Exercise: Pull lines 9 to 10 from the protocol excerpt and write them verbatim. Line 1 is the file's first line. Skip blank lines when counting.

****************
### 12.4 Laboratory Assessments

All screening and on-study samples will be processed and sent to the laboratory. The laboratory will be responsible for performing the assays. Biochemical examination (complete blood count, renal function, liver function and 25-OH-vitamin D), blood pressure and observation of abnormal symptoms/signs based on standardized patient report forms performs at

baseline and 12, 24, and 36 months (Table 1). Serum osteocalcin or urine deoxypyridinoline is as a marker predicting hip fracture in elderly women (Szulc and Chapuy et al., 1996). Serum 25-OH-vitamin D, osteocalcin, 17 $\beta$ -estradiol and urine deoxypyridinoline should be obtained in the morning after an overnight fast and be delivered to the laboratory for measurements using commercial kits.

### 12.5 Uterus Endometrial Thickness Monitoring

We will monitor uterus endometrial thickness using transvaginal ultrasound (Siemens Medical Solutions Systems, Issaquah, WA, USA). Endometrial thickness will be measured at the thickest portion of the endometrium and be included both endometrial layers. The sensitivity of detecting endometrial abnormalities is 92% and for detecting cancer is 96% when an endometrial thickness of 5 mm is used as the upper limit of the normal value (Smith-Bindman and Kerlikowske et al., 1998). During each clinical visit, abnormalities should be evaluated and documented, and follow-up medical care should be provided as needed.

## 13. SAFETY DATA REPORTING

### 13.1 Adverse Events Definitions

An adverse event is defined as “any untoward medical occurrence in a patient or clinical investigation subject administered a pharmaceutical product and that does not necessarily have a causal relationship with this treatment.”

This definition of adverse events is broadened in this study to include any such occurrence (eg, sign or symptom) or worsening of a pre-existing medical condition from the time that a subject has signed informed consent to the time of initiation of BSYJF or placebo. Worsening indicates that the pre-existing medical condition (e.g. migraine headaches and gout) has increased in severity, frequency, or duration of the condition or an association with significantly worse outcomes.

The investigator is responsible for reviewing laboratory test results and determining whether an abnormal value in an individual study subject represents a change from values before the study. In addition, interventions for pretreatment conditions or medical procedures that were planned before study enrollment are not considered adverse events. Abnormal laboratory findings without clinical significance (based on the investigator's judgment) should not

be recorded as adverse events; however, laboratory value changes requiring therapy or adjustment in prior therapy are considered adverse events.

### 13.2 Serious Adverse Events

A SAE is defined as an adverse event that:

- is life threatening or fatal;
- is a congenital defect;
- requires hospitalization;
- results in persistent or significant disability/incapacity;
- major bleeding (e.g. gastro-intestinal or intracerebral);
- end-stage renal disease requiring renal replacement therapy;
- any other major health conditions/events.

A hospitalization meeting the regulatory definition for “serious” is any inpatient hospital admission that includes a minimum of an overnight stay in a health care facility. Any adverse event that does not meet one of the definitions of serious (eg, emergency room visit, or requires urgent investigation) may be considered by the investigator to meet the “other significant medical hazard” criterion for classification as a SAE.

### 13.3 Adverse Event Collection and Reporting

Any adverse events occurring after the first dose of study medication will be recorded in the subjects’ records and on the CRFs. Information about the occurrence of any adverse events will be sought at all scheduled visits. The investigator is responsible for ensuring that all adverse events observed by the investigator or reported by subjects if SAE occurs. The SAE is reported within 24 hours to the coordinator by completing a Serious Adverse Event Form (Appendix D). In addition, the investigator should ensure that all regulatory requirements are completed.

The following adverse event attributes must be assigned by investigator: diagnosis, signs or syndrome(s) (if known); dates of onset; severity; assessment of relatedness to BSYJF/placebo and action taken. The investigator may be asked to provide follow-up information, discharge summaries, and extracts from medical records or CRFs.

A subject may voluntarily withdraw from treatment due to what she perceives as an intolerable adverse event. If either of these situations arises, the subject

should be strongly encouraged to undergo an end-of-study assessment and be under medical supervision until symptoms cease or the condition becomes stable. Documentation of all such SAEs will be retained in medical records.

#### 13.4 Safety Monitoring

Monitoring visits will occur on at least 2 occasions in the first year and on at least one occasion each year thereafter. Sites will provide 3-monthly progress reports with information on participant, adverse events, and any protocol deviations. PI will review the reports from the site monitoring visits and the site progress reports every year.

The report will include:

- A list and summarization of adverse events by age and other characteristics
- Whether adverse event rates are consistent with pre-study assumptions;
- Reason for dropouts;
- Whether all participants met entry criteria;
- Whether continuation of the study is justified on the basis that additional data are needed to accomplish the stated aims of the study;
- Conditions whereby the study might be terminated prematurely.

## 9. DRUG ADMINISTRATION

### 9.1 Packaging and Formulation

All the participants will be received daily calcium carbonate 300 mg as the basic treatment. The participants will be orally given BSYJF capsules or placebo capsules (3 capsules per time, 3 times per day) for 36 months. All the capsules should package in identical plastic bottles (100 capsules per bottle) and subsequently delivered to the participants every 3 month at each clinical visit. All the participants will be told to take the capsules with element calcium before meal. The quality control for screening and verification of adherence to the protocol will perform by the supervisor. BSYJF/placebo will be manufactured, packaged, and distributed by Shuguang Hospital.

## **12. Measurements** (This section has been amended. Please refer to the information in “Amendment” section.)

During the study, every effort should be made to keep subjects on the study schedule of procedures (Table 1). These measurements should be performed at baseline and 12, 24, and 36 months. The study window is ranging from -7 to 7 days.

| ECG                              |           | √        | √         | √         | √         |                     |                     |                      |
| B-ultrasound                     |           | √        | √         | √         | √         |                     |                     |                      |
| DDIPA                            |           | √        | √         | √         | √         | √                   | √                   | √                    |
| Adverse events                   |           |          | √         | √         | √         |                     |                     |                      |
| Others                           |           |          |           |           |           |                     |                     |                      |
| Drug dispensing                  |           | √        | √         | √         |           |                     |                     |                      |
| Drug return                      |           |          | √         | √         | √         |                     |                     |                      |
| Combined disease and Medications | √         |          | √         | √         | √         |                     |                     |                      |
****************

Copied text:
This definition of adverse events is broadened in this study to include any such occurrence (eg, sign or symptom) or worsening of a pre-existing medical condition from the time that a subject has signed informed consent to the time of initiation of BSYJF or placebo. Worsening indicates that the pre-existing medical condition (e.g. migraine headaches and gout) has increased in severity, frequency, or duration of the condition or an association with significantly worse outcomes.

The investigator is responsible for reviewing laboratory test results and determining whether an abnormal value in an individual study subject represents a change from values before the study. In addition, interventions for pretreatment conditions or medical procedures that were planned before study enrollment are not considered adverse events. Abnormal laboratory findings without clinical significance (based on the investigator's judgment) should not